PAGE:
SOUTHERN BORDER REGION -- Last week, border agents in Corpus Christi, Texas shocked the nation when they stopped an ambulance transporting Rosa Maria Hernandez, a 10-year-old girl with cerebral palsy at a Border Patrol checkpoint. The agents then followed the child and her medical service providers to a hospital where she was to undergo emergency bladder surgery. After the procedure, the agents placed her in deportation proceedings.
The incident showcases the cruel and inhumane practices of the Trump administration's deportation machine, as well as a disturbing pattern by the Border Patrol to use checkpoints to target children and other vulnerable people. Earlier this year, Border Patrol agents arrested the parents of a 2-month-old child awaiting surgery
The Southern Borders Communities Coalition, which represents more than 60 organizations across the southern border, released the following statement:
"We call on the Office of Refugee Resettlement to immediately release Rosa Maria to her family and urge Immigration and Customs Enforcement (ICE) to close her immigration case. This case clearly illustrates how Border Patrol is wreaking havoc among some of the most vulnerable populations in the southern border and the need to immediately change its policies related to checkpoints and people seeking medical attention. A 10-year-old child with cerebral palsy poses no danger to national security. Nobody wins when family members can't take their kids to seek medical attention because of a Border Patrol checkpoint. These types of cruel and inhumane actions erode trust between the community and all law enforcement, making everybody less safe."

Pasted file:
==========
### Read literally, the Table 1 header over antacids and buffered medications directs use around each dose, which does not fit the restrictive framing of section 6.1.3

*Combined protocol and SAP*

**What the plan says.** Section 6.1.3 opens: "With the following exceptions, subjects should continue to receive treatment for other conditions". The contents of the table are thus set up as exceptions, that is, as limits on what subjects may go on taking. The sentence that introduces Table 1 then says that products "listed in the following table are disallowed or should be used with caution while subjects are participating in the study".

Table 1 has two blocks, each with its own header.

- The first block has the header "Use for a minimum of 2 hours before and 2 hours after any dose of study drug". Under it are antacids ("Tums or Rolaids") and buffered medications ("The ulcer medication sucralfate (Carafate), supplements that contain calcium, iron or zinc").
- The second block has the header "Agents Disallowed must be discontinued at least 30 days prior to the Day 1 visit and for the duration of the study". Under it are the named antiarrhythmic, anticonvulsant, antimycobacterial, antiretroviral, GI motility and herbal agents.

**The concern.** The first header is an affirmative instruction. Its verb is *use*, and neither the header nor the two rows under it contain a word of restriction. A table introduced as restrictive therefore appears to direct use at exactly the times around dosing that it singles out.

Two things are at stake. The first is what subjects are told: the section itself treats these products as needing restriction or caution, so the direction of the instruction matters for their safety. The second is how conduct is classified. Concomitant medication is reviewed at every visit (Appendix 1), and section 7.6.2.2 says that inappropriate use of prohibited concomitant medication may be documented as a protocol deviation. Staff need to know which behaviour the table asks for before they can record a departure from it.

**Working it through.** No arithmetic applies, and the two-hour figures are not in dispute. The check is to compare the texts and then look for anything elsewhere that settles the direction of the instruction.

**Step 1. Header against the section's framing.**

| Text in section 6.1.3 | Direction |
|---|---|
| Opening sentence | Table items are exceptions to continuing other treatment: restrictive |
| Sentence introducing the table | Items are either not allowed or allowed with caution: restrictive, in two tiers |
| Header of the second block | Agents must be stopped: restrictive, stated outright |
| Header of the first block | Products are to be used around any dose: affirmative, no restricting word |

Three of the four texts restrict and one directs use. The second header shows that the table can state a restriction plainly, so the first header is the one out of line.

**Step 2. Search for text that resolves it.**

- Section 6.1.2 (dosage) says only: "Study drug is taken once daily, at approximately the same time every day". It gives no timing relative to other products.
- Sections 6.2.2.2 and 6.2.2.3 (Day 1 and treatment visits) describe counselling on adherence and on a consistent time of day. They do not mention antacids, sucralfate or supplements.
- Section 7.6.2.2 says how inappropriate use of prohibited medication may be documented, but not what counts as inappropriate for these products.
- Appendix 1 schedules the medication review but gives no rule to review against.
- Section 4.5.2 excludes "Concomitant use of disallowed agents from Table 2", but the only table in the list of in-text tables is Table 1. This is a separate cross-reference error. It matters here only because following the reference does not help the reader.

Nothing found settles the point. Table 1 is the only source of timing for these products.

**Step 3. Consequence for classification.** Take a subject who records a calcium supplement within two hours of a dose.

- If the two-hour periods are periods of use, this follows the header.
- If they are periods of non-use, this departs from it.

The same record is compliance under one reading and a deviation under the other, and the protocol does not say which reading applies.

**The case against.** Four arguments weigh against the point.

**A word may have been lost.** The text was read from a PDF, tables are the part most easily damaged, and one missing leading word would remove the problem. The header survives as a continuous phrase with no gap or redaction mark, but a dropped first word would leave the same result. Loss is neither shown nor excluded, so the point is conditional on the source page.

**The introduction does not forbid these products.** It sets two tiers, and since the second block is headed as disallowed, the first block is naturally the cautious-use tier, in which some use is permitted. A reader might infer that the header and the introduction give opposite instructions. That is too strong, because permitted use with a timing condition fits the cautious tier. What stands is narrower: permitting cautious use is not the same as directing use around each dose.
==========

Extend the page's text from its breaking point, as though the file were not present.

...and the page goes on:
About Southern Border Communities Coalition
The Southern Border Communities Coalition (SBCC) brings together organizations from San Diego, California, to Brownsville, Texas, to ensure that border enforcement policies and practices are accountable and fair, respect human dignity and human rights, and prevent the loss of life in the region.